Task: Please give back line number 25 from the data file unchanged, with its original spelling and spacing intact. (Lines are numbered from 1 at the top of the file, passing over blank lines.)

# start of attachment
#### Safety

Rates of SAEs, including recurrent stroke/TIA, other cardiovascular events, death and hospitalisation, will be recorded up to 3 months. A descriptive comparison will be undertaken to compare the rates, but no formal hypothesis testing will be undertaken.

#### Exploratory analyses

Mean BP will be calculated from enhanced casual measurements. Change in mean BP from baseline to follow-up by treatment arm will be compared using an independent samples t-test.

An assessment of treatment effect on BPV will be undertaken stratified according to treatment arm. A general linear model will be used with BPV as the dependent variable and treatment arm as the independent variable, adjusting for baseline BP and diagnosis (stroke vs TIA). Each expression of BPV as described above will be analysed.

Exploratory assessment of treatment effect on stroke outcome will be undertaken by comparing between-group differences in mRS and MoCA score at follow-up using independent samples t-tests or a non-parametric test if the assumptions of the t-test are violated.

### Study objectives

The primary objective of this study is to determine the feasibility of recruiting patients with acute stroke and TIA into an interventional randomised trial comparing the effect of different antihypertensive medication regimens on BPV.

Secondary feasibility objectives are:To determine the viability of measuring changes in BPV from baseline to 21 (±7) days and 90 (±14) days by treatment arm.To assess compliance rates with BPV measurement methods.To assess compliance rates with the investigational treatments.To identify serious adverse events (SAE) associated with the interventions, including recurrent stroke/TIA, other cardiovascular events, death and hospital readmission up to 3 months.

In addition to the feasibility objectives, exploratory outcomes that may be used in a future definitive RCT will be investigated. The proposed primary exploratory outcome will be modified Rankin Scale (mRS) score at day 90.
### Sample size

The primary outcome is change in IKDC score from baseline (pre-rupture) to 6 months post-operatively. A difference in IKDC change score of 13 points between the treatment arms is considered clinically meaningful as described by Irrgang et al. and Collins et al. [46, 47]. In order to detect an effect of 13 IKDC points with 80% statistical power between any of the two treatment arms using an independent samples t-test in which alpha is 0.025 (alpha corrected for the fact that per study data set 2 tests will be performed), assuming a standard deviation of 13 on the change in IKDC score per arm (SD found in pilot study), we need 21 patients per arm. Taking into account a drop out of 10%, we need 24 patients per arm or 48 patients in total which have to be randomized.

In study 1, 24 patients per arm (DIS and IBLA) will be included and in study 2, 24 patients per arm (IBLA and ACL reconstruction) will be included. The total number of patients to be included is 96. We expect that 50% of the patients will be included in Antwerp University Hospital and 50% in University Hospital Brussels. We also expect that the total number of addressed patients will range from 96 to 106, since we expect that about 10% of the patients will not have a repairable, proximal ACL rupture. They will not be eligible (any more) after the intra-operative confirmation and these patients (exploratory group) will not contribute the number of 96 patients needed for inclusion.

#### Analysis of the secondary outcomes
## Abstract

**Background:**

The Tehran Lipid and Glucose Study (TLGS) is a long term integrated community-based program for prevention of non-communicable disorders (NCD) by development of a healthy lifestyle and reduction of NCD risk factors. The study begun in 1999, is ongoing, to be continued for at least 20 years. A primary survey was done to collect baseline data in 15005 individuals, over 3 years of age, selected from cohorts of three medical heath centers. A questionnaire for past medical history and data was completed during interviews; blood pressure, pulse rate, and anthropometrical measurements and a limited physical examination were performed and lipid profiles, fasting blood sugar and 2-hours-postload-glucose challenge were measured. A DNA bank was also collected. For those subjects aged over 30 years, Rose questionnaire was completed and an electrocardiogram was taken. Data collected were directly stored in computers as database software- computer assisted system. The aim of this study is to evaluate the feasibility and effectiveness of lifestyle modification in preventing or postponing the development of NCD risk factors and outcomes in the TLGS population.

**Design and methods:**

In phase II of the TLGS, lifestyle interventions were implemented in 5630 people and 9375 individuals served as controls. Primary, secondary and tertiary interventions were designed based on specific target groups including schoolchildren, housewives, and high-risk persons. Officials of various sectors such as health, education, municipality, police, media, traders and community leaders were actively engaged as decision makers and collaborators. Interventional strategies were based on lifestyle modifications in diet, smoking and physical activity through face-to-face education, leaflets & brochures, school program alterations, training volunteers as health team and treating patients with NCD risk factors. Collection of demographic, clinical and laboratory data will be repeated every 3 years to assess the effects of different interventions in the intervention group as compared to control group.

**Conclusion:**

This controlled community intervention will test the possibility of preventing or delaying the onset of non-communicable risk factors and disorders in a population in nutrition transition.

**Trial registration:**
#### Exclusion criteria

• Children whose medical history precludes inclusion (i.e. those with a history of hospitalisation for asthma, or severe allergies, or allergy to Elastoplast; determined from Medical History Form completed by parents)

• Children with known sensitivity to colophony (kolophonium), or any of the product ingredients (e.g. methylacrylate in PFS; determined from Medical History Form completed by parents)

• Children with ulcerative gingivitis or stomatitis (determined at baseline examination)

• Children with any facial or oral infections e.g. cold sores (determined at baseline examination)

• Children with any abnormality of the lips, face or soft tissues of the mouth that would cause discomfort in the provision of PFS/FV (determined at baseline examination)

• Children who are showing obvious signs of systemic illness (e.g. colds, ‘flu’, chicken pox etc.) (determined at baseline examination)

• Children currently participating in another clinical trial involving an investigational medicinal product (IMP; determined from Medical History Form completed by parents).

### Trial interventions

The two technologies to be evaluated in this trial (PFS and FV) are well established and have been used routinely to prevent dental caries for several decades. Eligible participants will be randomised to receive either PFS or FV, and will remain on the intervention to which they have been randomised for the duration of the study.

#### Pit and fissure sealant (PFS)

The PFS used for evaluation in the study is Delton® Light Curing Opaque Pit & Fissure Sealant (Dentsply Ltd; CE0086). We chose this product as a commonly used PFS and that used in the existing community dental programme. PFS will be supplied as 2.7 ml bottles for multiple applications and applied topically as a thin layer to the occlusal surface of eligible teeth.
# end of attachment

• Children with known sensitivity to colophony (kolophonium), or any of the product ingredients (e.g. methylacrylate in PFS; determined from Medical History Form completed by parents)